Do indoor cats have a longer life expectancy than outdoor cats?

Original Question: Why don't you have any information on whether cats should be allowed to roam outdoors? I was told that that is the biggest single influence on how long a cat lives. - Scooper

Do indoor cats have a longer life expectancy than outdoor cats? Mar 5, 2018

Hi Scooper,

Thanks for your question. I appreciate you bringing up this topic.

This is a really interesting issue that many people will have varying opinions on. I’m reminded of a discussion on this with my classmates in veterinary school. We actually spoke about whether cats should live inside the house or outside the house. There were different opinions all around the room in fact I believe the class was basically split between these ideas. So for anyone considering letting their cat roam free versus keeping it inside, you have to look at the pros and cons of each.

Outdoor cats will certainly be more exposed to communicable disease and physical dangers. Every veterinarian has seen fight wounds that have become abscesses. There are also viral diseases that can spread in the cat population that is outdoors so it’s important to talk to your veterinarian about vaccination to protect them. They can also be injured by other animals, regular hazards like cars, they can get lost, stolen, or even just things that are poisonous. On the positive side they may have a more exciting environment to interact in which can improve their quality-of-life but still exposes them to these dangers. On a legal note, every cat owner is still responsible for anything that happens, such as if their outdoor cat bites someone and injures them. I think I can confidently say that most veterinarians would prefer that these dangers don’t exist in a cat’s life and would recommend cats to be kept inside.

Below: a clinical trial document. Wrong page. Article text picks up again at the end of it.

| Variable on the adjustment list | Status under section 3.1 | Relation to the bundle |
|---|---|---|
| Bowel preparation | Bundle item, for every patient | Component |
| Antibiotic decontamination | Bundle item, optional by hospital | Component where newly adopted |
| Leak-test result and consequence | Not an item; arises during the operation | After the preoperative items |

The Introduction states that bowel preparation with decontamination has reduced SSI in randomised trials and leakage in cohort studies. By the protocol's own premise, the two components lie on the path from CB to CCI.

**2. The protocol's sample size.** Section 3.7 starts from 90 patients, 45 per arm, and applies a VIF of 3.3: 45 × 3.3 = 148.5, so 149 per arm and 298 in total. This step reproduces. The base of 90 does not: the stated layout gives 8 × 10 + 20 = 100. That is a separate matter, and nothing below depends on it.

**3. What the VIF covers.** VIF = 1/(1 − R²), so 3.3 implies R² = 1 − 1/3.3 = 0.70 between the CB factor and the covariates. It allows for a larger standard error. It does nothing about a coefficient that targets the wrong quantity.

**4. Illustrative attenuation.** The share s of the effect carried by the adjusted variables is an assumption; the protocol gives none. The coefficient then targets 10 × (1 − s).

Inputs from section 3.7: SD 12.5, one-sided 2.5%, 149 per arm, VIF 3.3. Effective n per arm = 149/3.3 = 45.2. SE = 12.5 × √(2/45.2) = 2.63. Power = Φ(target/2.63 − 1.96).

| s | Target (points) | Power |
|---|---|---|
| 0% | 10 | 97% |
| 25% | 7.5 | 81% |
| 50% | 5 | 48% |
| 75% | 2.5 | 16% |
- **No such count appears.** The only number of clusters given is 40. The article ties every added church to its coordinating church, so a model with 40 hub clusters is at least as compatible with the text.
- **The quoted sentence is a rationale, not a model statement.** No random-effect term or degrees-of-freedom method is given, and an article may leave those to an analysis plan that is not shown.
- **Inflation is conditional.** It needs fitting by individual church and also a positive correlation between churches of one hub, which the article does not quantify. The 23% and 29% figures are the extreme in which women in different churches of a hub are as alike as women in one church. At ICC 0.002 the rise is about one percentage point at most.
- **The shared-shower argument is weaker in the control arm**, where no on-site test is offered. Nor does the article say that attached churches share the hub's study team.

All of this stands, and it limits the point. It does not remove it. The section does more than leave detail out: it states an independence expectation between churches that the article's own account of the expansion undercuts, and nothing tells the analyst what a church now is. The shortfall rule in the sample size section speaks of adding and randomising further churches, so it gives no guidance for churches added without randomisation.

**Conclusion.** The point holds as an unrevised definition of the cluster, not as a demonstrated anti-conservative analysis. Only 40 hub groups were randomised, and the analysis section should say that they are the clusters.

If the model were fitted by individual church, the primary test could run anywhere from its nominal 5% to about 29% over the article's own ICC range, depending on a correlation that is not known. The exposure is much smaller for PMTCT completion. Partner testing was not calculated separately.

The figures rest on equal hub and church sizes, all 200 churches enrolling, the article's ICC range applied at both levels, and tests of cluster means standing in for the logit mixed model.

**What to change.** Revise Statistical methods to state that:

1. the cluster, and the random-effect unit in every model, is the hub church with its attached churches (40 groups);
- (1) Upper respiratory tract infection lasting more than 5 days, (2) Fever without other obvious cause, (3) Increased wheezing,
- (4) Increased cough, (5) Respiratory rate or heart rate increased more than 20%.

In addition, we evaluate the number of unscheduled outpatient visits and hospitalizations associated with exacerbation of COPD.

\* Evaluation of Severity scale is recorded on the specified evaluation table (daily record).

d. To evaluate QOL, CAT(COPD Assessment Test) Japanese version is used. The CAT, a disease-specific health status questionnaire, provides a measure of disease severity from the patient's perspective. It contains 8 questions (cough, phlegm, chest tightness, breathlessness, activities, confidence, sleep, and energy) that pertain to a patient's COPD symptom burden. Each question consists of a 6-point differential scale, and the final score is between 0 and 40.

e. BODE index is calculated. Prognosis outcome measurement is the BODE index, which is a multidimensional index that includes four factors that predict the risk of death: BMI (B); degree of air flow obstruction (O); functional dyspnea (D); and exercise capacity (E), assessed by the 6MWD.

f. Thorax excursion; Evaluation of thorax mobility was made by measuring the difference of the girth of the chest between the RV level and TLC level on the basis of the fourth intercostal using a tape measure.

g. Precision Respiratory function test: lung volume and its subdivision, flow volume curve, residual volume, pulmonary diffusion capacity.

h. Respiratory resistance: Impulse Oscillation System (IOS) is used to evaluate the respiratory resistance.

Keeping the cat indoors certainly protects them better but also comes with its problems. Their environment is a little less interesting, they don’t get as much exercise and may become obese, they experience anxiety which can cause behavioural problems that make some people remove them from the home completely. The bottom line is that keeping cat’s indoors gives them a safe and controllable environment.

For all of these reasons, I believe that most veterinarians would recommend that cats be an indoor pet. I’m certain there are many people who disagree. What’s most important is that you address the issues as they arise and try to provide them with the best life and safest environment for them to thrive in your family.

Ultimately the choice is yours and you may want to speak to your veterinarian about the pros and cons.

I hope this helps.

Dr. Clayton Greenway

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